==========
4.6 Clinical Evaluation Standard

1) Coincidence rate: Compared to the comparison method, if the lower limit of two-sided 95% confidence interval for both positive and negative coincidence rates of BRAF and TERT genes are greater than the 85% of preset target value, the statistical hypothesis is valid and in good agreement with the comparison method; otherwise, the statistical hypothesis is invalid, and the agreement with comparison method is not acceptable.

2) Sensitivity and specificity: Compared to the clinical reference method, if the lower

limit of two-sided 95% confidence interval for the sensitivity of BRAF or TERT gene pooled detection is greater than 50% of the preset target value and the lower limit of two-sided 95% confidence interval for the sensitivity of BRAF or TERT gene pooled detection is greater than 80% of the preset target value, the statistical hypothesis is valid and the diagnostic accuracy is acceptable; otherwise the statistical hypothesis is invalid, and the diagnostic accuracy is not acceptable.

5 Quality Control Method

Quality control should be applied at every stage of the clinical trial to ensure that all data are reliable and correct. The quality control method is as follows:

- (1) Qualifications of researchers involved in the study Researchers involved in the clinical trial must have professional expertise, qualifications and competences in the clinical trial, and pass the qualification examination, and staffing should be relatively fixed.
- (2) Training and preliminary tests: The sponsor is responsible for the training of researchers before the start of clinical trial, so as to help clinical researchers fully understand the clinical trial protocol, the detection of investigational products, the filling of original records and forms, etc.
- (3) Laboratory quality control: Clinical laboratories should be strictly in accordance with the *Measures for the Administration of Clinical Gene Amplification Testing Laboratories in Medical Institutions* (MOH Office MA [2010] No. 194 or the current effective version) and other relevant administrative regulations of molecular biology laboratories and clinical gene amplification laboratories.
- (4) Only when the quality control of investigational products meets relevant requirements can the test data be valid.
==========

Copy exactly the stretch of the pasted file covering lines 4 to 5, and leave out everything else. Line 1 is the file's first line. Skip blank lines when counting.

limit of two-sided 95% confidence interval for the sensitivity of BRAF or TERT gene pooled detection is greater than 50% of the preset target value and the lower limit of two-sided 95% confidence interval for the sensitivity of BRAF or TERT gene pooled detection is greater than 80% of the preset target value, the statistical hypothesis is valid and the diagnostic accuracy is acceptable; otherwise the statistical hypothesis is invalid, and the diagnostic accuracy is not acceptable.

5 Quality Control Method